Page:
who meet together. PROPOSITIONS. the first differential being frequently of greater value than the original particle. Plain Anger is the inclination of two voters to one another. Parker in 1865.D.e..)." and is quite the best of the series. the speaker is found to lie wholly with regard to those two points. Then G P = Greek Professor.e. Similarly it will be found that. The effect of Differentiation on a Particle is very remarkable. As the "Notes of an Oxford Chiel" has been long out of print. . and the Particle becomes Conservative.D. When two parties. the enlightenment becomes rapidly less. I will give a few more extracts from this paper:— On Differentiation. and the second of less enlightenment.. let this be reduced to its lowest terms and call the result J [i. I.S. One extract will be sufficient to show the way in which the affair was treated: "Let U = the University. a function of great value. For example. S = "Saturday". A surd is a radical whose meaning cannot be exactly ascertained. in which any two points being taken." The second paper is called "The Dynamics of a Parti-cle. Differentiating once. it is a geometrical treatment of the contest between Mr. though. and P = Professor. which had for its subject the controversy about the Regius Professorship of Greek. Jowett]. The effect is much increased by the addition of a C: in this case the enlightenment often vanishes altogether. by taking the second Differential of an enlightened Particle (i. this is very seldom the case. strictly speaking. G = Greek. and then LS = "Leader in the Saturday" (a particle of no assignable value). feel a Right Anger. Here are some of the "Definitions" with which the subject was introduced:— Plain Superficiality is the character of a speech. let L = "Leader".by Messrs. raising it to the Degree D. each is said to be complimentary to the other. but whose views are not in the same direction. PR. PROP.. we get L. coming together. Gathorne Hardy and Mr. Gladstone for the representation of the University.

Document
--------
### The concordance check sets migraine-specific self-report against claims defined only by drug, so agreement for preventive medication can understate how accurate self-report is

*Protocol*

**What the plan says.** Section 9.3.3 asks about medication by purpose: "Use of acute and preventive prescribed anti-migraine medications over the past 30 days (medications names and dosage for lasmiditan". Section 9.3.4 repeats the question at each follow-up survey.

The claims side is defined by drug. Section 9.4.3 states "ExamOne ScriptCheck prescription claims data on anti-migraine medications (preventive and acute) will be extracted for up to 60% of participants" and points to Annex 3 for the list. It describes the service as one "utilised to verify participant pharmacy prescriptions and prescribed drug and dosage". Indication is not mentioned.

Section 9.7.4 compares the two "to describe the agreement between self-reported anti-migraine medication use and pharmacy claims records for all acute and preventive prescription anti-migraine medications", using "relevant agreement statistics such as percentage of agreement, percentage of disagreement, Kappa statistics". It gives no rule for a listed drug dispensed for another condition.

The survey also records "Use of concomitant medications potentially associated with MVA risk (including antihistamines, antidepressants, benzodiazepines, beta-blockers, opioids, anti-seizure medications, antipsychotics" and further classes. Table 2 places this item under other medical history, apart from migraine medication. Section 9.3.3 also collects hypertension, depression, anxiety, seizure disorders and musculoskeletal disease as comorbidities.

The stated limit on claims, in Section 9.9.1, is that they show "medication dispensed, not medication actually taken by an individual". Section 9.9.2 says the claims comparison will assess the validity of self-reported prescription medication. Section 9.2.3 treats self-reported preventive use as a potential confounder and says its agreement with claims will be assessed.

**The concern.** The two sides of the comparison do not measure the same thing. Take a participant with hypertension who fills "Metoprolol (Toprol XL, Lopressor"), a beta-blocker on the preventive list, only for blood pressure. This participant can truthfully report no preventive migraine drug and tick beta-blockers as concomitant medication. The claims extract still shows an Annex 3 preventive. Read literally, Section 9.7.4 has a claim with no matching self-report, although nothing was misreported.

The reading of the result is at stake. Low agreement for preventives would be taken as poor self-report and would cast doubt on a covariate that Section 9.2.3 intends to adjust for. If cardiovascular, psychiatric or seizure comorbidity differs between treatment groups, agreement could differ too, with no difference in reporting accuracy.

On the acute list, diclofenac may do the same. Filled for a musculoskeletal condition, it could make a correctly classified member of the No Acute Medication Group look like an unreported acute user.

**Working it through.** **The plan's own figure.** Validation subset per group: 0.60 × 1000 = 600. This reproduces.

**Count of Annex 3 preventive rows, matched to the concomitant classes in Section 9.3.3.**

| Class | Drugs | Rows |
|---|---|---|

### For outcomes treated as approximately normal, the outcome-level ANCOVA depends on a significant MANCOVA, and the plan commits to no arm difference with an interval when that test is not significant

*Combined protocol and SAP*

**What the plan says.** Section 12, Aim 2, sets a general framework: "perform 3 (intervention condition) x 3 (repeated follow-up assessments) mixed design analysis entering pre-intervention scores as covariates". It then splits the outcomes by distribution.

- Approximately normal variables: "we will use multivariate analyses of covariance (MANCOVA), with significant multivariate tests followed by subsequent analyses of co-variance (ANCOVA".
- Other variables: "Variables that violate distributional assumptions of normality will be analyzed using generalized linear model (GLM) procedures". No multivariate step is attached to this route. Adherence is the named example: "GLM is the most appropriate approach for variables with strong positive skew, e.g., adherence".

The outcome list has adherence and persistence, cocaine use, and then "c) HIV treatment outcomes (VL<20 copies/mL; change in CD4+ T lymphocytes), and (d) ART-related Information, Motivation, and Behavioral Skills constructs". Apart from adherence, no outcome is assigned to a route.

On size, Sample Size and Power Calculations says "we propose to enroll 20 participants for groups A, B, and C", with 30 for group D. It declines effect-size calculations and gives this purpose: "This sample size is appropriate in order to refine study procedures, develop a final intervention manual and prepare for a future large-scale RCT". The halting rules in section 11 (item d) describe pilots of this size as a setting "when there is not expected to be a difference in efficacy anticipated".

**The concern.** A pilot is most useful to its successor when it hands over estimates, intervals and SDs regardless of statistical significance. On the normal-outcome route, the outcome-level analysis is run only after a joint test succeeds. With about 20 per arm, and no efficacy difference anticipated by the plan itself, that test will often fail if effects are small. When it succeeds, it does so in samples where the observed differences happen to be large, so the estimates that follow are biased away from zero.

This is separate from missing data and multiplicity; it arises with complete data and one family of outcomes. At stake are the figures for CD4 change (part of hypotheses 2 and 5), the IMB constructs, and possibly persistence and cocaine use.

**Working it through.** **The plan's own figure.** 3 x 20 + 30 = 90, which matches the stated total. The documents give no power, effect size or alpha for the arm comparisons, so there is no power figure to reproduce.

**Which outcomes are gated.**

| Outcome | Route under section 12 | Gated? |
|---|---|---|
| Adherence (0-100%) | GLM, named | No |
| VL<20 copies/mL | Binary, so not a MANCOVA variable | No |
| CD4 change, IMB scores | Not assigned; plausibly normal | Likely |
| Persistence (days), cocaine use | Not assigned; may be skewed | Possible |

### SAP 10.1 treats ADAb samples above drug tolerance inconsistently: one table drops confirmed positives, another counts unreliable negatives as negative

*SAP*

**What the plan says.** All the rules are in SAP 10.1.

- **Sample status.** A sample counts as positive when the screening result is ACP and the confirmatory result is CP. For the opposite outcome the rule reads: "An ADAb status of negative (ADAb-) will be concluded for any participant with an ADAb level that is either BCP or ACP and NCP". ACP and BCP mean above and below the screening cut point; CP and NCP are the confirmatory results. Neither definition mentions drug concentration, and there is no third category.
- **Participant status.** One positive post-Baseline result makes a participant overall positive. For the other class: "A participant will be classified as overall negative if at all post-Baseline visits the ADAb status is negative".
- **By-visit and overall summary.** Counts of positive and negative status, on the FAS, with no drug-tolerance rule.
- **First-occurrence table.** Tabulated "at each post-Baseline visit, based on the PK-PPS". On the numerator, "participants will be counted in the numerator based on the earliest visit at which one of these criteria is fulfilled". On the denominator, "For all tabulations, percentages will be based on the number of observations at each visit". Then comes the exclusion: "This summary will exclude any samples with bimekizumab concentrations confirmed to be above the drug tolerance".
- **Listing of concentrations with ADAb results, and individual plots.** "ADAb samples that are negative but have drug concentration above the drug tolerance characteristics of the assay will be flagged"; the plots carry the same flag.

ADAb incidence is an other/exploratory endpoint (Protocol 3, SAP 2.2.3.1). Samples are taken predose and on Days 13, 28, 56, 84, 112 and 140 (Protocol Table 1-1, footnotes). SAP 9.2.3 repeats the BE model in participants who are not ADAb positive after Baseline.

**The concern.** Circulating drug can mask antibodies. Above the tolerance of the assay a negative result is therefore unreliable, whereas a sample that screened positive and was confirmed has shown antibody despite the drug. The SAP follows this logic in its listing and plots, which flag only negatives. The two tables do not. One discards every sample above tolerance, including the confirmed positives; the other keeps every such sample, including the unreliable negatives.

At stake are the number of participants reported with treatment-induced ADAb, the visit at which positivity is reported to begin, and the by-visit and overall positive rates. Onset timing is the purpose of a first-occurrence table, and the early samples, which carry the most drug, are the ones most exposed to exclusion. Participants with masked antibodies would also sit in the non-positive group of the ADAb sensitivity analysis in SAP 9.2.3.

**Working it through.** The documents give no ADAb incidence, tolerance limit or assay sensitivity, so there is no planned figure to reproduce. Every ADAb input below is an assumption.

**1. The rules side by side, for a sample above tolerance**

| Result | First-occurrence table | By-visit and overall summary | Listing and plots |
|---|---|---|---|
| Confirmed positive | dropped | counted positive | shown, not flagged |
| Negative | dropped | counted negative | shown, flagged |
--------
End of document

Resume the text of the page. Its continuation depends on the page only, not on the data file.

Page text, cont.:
No example is appended to this Proposition. To continue a V. Example. Find the probable amount of reading done by A and B while the Eights are on. IV. series. and Fancies.To find the value of a given Examiner. (b) in temper. Find the value of the Examiners in terms of books. Is this latter usually possible? PROP.e. who are respectively addicted to Fours and Fives... which is always at Sixes and Sevens.—A and B. Loss. B takes in the Examiners. TH. in burlesque of a similar letter in which the Professor of Physics met an offer of the Clarendon Trustees by a detailed enumeration of the requirements in his own department of Natural Science. Figures.—Given a Derby Prophet. Find the total loss incurred by the three men (a) in money.—A takes in ten books in the Final Examination and gets a 3rd class." from which an extract will be found in a later chapter. Profit and PR. given PR. occupy the same set of rooms. Find also their value in terms in which no Examination is held. and gets a 2nd. Mr. "is equal to"—see Latin "aequus") the means. and given that none of the three horses are placed. To estimate II. Example. The third paper was entitled "Facts. who has sent three different winners to three different betting-men. There was also a letter to the Senior Censor of Christ Church. "the product of the extremes") justifies (i. PROP. The end (i. Find also the Prophet. for obvious reasons. Example. Dodgson's letter deals with the imaginary requirements of the Mathematical school:— . PROP." The best thing in it was a parody on "The Deserted Village.e.